‘No mum. Apparently she walked out and left … when I was only about five, six weeks old. My father, I know for a fact, wasn’t a picnic. My grandmother … was due for retirement. So … Mum walked out one day and just decided she wasn’t coming back … My grandmother turned up and found us three kids on our own.’
Melita spent most of her early childhood being passed from relative to relative. During the times she lived with her father, ‘it was usual for him to come home drunk as a skunk from the pub’ and pack the kids up for another move. During her early teenage years, Melita was living in a cardboard box, with a horse for company, until a kind real estate agent and his wife gave her some work and set her up in a small bungalow.
In the late 1960s, when she was 14, Melita was working in a disco in Melbourne. She and a friend were sitting in the city square after work one night when they were picked up by the police. After being bashed by a police officer at the police station, Melita was deemed to be ‘in moral danger’ and was sent to a youth training centre for girls.
The first day there, Melita was raped by one of the male workers. After watching her undress before she went to have a shower, the worker walked into the room, grabbed her by the scruff of the neck, pushed her head down, and assaulted her. The same thing happened when Melita returned to the centre after she’d been taken to be checked for venereal diseases. ‘Head down, scruff of the neck, banging against the wall.’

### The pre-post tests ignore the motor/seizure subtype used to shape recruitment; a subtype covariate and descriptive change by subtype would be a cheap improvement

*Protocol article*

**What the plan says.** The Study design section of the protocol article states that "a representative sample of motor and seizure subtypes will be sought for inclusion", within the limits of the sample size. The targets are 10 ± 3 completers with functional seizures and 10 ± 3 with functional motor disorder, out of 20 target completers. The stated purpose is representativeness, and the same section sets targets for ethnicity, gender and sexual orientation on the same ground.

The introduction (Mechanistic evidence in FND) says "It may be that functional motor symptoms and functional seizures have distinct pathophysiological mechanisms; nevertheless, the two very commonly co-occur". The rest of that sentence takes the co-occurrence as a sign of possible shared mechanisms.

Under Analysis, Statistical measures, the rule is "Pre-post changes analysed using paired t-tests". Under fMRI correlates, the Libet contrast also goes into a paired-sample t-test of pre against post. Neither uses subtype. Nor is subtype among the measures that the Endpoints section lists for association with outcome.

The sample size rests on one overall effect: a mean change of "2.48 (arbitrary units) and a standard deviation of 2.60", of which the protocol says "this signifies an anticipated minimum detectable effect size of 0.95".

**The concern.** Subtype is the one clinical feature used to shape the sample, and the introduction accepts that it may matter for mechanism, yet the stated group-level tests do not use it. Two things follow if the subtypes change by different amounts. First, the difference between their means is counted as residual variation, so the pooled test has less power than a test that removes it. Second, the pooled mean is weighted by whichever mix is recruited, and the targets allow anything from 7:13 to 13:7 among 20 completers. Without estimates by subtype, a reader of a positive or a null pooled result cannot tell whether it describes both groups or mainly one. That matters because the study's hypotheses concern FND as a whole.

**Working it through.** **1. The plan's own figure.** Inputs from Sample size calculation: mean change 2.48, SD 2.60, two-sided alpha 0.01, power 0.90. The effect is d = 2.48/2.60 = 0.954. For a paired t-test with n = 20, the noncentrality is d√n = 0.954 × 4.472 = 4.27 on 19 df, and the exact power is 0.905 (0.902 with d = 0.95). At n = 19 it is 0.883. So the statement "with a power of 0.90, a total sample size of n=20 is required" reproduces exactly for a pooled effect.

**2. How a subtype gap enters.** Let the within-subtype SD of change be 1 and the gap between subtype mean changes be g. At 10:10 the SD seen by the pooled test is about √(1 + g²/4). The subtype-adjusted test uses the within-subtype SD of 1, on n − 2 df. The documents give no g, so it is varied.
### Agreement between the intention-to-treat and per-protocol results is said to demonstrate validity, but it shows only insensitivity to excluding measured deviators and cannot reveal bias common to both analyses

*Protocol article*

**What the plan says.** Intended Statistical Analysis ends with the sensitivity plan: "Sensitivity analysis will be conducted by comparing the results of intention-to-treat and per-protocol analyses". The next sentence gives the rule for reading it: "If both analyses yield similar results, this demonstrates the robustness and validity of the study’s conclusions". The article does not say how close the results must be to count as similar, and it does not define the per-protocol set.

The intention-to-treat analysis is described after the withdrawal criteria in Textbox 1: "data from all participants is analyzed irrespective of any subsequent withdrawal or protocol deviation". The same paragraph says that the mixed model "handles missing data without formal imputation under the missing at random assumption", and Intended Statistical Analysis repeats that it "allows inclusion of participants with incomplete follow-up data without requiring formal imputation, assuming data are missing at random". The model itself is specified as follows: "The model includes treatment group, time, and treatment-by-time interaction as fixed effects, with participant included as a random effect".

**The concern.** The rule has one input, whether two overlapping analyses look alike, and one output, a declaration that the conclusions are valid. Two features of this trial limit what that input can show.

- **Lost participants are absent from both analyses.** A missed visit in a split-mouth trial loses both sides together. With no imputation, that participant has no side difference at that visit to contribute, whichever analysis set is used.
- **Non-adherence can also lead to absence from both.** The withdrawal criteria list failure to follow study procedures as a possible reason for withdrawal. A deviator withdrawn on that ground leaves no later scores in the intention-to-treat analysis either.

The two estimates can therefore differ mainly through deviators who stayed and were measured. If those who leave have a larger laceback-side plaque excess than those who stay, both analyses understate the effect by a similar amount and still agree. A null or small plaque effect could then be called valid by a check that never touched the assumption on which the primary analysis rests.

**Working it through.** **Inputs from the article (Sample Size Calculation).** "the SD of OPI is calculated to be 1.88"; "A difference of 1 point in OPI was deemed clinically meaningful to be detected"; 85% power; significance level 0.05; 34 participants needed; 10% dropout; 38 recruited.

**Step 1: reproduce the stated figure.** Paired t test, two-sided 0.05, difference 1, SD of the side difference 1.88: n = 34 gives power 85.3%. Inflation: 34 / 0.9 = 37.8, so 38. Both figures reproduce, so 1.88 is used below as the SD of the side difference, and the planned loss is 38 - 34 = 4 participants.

Melita was placed in the secure wing of the centre and while she was being booked in, other girls stood in the doorways of their rooms, holding toothbrushes and smiling. ‘I had no idea what the hell, you know. I’d just been traumatised enough … The next day … three girls came in … My knickers were taken off me, and I was penetrated by the toothbrushes.’
Melita told the Commissioner, ‘I was normally a placid person but that place brought something out in me I didn’t think I was capable of, and after copping the abuse from him and those three girls, I started to fight back and it seemed like the only thing that got me any peace in the place was to fight back’.
After 12 months in the youth training centre, Melita was released, and managed to get a job the next day. She has always worked, even when she fell pregnant at 16. She had her child, and when she fell pregnant again not long after, she was forced to have an abortion. She was then unable to have any more children.
She told the Commissioner that she doesn’t like to be idle. Apart from working day and night to pay her bills, Melita has spent much of her adult life helping others. She began starting clubs for single mothers, with the help of a social worker who ‘installed in my head, you know, education is the way to do it’. She helps ethnic groups in her community when they need help filling in forms or writing letters. She is involved with social justice projects, and she is raising her grandchild.
Melita told the Commissioner, ‘I know [the youth training centre] is done and dusted, but God help … I hope to Christ that there’s some sort of answer in all this, that it’ll never happen again, because what happened to us girls should never have happened to dogs … I just hope it doesn’t get swept under the rug … because it took me a long time to get up the guts and gumption to do this’.